Research Article

Serial analysis of gene expression in adenocarcinoma samples and normal colonic mucosa in a Chinese population

Published: October 21, 2015
Genet. Mol. Res. 14 (4) : 12903-12911 DOI: 10.4238/2015.October.21.11

Abstract

The goal of this study was to identify the differences in gene expression between adenocarcinoma samples and colonic normal mucosa of a Chinese population. Gene expression libraries of adenocarcinoma and normal colonic mucosa were generated by serial analysis of gene expression (SAGE). Expression tags were obtained from sequencing results using the SAGE2000 software. Representative genes of tags were determined based on the SAGEmap from NCBI. Expressed genes were selected and their expression in different libraries was compared using the SPSS 17.0 software. The expression of 78 tags representing 88 types of genes showed significant differences. Compared with normal mucosa, 38 genes showed decreased expression in cancer, whereas the expression of the remaining 50 genes showed significant up-regulation. Expressed tags in SAGE libraries of normal and cancerous tissues were significantly different. Further studies examining these genes, which showed different expression levels between the 2 tissues, may be used as tumor markers and offer clues for studying the etiopathogenesis of colon cancer.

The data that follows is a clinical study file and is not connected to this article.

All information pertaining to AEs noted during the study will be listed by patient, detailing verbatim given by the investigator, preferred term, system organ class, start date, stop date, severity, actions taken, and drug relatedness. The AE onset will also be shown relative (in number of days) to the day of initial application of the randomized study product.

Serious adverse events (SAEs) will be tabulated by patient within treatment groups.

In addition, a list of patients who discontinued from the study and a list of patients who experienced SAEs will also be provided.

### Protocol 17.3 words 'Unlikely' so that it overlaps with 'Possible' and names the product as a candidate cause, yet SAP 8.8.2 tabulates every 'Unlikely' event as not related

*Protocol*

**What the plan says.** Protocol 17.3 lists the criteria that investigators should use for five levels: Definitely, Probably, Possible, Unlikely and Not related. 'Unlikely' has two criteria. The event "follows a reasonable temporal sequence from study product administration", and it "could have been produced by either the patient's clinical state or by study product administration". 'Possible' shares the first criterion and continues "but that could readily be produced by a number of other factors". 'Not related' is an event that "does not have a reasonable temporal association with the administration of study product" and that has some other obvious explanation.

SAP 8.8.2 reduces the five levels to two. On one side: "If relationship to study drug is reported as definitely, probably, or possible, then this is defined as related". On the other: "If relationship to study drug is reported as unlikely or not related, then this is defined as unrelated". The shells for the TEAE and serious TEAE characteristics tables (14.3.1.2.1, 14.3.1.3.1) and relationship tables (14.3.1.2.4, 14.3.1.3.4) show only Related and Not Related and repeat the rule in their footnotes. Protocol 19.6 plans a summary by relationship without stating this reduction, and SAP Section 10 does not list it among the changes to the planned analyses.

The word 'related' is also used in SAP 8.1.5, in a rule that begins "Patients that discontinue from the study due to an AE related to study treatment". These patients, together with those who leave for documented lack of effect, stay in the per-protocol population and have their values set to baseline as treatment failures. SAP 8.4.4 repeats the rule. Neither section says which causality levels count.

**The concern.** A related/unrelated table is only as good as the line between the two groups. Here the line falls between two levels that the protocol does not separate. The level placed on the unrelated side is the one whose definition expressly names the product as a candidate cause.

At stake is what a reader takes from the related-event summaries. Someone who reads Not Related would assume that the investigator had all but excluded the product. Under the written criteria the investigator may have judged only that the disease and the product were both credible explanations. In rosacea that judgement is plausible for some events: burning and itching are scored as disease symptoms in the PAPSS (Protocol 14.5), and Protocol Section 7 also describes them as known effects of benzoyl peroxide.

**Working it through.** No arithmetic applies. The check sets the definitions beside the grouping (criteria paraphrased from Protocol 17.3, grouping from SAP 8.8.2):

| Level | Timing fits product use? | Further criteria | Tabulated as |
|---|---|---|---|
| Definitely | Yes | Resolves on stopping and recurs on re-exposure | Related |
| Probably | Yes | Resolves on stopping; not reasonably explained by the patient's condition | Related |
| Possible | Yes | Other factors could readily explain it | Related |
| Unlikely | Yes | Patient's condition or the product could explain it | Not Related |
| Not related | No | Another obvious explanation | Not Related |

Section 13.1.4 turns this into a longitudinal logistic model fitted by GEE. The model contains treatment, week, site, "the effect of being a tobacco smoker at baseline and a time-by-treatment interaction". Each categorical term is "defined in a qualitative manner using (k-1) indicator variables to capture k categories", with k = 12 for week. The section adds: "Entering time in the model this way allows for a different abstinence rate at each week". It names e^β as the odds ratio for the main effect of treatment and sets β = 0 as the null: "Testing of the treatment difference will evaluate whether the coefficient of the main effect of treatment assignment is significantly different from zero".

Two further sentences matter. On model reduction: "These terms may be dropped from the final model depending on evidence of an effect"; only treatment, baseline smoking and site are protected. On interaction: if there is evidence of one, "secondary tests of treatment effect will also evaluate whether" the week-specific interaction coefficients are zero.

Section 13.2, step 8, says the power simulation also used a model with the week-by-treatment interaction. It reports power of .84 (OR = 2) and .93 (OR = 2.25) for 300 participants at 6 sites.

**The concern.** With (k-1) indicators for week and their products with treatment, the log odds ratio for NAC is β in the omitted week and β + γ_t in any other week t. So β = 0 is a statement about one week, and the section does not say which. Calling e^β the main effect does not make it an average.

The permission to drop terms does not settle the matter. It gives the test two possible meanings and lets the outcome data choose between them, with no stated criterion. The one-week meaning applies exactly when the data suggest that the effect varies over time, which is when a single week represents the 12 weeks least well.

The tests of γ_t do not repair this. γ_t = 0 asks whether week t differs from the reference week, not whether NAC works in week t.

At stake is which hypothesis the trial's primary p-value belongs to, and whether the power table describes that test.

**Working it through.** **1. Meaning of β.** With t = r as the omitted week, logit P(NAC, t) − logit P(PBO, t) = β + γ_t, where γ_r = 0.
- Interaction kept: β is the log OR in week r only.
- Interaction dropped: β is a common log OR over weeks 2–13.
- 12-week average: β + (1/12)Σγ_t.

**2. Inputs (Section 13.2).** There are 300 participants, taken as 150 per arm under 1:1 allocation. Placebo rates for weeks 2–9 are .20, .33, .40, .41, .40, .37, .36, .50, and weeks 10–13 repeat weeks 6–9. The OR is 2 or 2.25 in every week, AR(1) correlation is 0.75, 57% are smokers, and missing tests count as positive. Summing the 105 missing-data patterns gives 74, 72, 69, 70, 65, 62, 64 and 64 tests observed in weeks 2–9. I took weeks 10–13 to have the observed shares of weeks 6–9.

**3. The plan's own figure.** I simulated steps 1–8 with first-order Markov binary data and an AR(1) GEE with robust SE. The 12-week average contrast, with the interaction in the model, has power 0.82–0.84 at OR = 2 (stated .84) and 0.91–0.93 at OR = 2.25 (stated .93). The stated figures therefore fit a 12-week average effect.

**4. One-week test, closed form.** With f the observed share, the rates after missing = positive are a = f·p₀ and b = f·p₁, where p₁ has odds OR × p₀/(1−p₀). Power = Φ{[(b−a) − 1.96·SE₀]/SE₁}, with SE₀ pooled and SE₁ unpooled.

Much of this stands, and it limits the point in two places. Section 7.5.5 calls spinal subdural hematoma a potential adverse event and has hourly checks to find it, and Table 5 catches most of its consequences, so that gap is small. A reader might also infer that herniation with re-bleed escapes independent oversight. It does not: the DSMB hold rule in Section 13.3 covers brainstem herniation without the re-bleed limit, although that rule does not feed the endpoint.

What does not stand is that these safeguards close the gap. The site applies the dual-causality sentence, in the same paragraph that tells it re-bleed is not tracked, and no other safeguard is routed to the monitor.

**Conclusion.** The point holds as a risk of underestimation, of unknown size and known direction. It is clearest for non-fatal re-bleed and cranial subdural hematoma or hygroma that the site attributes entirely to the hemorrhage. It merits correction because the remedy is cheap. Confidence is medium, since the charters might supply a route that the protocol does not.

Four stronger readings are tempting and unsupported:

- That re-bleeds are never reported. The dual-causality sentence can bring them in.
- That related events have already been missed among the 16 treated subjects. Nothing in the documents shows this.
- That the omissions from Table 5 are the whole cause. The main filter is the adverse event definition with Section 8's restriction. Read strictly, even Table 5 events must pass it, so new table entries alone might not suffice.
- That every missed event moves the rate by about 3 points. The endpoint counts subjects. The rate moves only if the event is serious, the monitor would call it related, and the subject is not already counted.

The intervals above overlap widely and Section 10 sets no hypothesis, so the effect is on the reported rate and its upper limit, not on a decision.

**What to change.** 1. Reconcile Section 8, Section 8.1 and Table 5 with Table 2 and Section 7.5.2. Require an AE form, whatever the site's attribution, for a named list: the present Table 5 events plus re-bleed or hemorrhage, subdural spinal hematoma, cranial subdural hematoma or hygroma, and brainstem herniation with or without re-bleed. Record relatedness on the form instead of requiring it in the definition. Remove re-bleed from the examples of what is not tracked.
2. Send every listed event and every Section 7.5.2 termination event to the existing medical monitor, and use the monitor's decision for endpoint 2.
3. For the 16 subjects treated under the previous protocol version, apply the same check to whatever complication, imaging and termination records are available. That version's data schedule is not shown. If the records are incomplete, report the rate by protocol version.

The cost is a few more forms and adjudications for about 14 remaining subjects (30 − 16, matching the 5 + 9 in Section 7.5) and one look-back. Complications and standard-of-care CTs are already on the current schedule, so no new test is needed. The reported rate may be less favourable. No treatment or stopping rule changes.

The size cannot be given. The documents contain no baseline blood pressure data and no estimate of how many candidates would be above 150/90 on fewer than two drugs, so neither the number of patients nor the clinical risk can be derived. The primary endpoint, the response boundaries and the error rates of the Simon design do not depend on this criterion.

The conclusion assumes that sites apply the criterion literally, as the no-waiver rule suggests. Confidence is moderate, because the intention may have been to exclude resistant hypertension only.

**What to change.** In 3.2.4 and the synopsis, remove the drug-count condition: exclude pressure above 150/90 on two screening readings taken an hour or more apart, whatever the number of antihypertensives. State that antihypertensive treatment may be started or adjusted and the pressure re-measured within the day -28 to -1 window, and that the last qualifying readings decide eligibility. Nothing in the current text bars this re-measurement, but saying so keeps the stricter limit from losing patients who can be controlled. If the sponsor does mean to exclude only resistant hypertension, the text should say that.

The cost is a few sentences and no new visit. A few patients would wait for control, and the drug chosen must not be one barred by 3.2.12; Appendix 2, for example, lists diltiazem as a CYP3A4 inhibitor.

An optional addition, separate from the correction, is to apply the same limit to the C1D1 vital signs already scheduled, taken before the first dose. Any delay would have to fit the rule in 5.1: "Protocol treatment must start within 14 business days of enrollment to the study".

The goal of this study was to identify the differences in gene expression between adenocarcinoma samples and colonic normal mucosa of a Chinese population. Gene expression libraries of adenocarcinoma and normal colonic mucosa were generated by serial analysis of gene expression (SAGE). Expression tags were obtained from sequencing results using the SAGE2000 software. Representative genes of tags were determined based on the SAGEmap from NCBI. Expressed genes were selected and their expression in different libraries was compared using the SPSS 17.0 software. The expression of 78 tags representing 88 types of genes showed significant differences. Compared with normal mucosa, 38 genes showed decreased expression in cancer, whereas the expression of the remaining 50 genes showed significant up-regulation. Expressed tags in SAGE libraries of normal and cancerous tissues were significantly different. Further studies examining these genes, which showed different expression levels between the 2 tissues, may be used as tumor markers and offer clues for studying the etiopathogenesis of colon cancer.